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Irish US ambassador rejects haven claims

Friday, May 31 17:25:26

Michael Collins, the Irish ambassador to the US has written to the two Senators on a US Senate Committee rejecting their claims that Ireland acts as a tax haven for US firms avoiding US tax.

But this was flatly and promptly rejected today by US Senator Carl Levin, who said he stood by his assertion, citing the Senate subcommittee’s report on Apple's off-shore profit shifting, which it said was "wrong and misleading".

Ambassador Collins’ letter to senators Levin and John McCain said that Ireland's tax system is transparent, according to the text released by the Department of Finance, which echoed points made by Irish ministers and officials.

The Government has been forced to defend its low corporate tax rate after the Senate heard last week that the iPhone and iPad maker paid little or no tax on tens of billions of dollars in profits channeled through Irish subsidiaries and had effectively negotiated a special corporate tax rate of less than 2 percent.

"Ireland's tax system is set out in statute - so there is no possibility of an individual special tax rate being negotiated for companies," Collins wrote in a non-confrontational letter dated May 29 which was also sent to other members of Levin's Senate subcommittee.

"The memorandum to the Permanent Subcommittee refers to Ireland as a 'tax haven'. As you will be aware, the OECD has identified four key indicators of a tax haven. None of these criteria applies to Ireland."

The Irish Government has begun a diplomatic offensive to repair the damage done to its reputation from the allegations and Finance Minister Michael Noonan went on the attack last week, saying Ireland would not be the "whipping boy" for the U.S. Senate.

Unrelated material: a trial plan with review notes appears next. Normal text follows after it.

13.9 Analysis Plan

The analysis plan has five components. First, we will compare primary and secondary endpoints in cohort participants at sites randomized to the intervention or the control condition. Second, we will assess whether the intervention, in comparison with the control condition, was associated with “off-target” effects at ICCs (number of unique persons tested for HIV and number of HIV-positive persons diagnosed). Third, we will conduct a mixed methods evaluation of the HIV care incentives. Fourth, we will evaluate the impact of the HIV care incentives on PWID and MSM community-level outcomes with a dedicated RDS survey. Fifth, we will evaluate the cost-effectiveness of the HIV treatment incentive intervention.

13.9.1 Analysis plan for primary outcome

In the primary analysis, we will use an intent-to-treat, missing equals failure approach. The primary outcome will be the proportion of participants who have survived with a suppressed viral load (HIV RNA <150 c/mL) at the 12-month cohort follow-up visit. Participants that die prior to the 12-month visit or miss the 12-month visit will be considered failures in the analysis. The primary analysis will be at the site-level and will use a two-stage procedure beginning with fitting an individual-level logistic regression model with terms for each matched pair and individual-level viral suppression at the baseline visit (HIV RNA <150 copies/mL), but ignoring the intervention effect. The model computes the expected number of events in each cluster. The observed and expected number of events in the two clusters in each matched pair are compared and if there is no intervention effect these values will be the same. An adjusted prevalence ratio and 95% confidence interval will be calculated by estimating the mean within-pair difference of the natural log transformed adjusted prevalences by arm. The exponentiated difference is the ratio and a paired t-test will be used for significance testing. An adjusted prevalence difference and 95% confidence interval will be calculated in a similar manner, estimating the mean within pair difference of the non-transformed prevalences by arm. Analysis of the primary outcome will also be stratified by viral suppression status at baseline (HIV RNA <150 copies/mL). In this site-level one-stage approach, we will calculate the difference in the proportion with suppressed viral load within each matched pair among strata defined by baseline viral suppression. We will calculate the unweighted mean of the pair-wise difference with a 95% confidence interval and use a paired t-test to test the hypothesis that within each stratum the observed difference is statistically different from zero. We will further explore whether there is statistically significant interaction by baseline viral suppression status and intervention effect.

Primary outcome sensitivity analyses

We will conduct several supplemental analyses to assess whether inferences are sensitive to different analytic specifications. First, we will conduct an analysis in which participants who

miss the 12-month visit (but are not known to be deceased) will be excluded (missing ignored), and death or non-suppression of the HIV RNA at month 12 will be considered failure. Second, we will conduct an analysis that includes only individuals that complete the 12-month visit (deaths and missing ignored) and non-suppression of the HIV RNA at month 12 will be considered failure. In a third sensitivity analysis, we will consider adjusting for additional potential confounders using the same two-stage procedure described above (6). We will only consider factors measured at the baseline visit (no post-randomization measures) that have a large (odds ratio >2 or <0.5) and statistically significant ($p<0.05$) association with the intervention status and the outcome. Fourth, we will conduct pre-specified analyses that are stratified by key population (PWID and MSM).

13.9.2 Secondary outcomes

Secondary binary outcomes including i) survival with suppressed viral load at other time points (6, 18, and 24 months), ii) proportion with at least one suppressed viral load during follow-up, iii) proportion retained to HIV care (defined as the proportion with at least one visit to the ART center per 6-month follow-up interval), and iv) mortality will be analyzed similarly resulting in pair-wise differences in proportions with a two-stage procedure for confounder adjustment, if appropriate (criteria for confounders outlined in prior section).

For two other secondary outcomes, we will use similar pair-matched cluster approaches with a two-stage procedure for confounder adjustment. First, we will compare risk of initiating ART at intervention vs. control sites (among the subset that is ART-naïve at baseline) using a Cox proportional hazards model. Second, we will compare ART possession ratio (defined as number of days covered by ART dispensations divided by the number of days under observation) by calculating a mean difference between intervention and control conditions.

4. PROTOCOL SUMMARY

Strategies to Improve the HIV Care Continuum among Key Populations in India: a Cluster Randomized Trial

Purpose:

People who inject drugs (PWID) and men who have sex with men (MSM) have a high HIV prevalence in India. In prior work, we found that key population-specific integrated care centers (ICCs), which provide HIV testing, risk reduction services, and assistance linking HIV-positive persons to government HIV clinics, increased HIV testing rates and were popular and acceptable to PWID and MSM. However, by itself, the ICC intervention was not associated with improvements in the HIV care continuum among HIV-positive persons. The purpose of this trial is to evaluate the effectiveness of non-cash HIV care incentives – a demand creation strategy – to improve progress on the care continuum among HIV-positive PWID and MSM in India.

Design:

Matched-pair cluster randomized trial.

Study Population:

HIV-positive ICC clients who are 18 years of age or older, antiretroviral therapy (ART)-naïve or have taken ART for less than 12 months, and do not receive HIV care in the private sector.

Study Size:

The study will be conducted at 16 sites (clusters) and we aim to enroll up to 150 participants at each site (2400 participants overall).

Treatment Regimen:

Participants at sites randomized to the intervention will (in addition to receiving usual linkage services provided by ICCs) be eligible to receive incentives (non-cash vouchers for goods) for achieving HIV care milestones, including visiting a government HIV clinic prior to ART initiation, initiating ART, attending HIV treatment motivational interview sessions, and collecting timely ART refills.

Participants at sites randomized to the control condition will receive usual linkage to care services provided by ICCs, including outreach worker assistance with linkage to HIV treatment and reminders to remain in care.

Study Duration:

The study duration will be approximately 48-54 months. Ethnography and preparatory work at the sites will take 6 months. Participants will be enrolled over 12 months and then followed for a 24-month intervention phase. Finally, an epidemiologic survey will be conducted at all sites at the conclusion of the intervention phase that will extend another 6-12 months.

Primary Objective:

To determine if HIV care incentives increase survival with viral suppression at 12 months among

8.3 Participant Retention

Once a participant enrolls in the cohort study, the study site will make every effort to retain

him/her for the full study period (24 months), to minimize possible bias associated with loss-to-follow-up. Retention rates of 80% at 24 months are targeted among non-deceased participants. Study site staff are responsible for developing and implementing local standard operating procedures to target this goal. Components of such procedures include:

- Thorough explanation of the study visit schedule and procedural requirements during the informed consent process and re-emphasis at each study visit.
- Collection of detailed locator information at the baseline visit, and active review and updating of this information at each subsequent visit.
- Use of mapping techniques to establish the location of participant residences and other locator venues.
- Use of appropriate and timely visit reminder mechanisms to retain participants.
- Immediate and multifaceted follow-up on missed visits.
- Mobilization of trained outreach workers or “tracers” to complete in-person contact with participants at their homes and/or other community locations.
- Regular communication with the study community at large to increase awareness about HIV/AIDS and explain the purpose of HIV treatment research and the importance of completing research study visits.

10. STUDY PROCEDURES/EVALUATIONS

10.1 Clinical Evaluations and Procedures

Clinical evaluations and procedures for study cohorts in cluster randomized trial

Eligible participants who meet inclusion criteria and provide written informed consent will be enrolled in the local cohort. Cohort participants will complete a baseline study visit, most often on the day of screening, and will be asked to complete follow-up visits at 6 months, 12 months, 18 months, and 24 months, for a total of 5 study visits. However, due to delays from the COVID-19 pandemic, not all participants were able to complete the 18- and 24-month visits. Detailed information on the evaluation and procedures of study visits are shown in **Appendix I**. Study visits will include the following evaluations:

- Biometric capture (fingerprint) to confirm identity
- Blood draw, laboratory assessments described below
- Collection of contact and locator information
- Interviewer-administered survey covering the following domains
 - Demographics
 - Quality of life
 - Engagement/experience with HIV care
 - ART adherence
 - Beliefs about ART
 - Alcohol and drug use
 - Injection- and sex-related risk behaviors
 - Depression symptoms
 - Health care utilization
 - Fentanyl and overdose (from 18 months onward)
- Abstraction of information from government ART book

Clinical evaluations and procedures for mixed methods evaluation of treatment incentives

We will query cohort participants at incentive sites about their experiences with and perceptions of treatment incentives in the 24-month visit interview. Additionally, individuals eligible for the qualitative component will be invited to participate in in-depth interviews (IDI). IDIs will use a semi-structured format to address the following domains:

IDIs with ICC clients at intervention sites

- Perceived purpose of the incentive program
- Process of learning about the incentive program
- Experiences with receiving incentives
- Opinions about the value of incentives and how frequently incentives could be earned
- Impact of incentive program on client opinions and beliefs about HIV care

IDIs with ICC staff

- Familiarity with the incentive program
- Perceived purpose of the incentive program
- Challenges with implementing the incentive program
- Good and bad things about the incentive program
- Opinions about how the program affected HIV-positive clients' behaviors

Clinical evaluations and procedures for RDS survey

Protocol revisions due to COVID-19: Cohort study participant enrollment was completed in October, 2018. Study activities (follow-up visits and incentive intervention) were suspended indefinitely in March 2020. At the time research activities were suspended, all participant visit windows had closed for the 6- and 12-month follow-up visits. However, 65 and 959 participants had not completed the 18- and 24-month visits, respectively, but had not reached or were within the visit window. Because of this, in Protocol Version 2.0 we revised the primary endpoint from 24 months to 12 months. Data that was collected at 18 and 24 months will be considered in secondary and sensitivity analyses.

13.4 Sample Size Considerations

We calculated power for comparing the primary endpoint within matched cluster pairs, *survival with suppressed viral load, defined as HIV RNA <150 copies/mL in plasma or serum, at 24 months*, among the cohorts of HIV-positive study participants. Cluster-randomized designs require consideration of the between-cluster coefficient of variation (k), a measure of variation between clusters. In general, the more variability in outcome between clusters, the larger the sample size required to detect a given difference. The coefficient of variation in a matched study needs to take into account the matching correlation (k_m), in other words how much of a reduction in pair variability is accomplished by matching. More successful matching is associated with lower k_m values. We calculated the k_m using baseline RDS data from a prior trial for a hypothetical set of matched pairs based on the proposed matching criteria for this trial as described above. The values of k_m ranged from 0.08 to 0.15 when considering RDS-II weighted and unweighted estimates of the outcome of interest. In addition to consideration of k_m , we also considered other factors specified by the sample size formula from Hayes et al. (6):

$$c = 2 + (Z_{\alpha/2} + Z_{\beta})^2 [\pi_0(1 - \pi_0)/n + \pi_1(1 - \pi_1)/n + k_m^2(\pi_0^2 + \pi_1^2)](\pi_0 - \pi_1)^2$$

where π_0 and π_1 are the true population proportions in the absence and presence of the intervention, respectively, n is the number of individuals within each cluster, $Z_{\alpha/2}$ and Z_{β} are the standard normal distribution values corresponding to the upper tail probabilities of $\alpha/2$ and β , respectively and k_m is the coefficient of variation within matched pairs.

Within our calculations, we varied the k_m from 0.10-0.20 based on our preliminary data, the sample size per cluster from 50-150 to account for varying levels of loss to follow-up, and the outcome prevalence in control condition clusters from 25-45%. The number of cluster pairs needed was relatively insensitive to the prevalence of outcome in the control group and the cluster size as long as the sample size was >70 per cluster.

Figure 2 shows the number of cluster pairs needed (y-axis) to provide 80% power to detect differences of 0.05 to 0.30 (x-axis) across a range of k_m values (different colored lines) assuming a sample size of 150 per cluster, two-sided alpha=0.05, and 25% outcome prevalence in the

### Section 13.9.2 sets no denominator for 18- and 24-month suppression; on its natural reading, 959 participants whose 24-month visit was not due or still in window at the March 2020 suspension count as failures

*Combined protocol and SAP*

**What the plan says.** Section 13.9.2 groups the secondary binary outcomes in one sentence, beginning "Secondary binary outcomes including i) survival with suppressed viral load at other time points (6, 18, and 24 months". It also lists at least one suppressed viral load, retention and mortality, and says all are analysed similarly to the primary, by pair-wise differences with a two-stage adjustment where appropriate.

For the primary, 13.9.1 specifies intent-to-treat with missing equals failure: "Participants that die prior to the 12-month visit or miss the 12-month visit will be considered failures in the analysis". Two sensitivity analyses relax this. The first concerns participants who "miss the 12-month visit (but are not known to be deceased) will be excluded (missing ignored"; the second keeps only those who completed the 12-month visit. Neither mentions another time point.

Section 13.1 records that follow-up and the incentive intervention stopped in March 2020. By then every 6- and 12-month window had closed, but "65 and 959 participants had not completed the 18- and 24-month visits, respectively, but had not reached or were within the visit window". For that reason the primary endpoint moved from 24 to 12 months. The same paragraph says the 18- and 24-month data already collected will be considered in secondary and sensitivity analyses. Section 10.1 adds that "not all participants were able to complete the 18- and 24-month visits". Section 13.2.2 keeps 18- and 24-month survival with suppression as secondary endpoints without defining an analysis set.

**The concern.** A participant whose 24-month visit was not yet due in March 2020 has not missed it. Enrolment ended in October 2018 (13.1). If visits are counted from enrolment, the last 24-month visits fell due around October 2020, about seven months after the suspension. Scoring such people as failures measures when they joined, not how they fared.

Apple chief executive Tim Cook told a conference this week that the company does not have a special deal with the Irish government that gives it a 2 percent flat rate of tax.

But the two Senators have rejected this.

Mr Levin and Senator John McCain said that records show Apple paid tax in Ireland far below the 12.5pc Corporation Tax rate and had a "special arrangement with the Irish Government".

"Most reasonable people would agree that negotiating special tax arrangements that allow companies to pay little or no income tax meets a common-sense definition of a tax haven," Senator Levin said.

However, it has emerged that Senator Levins and others who have criticised Irish tax laws allowed the so-called “check the box” loophole to be passed in to law without amendments.

What began in 1996 as an effort by the Treasury Department to simplify the U.S. tax code mistakenly ended up as a massive tax loophole for corporate America, which seized upon it and has never let go – thanks in part to support among US lawmakers.

Senator Carl Levin of Michigan and Republican Senator John McCain of Arizona, have called for closing the "check the box" loophole.

But even they have voted to keep it alive several times in recent years when it has been inserted into other legislation.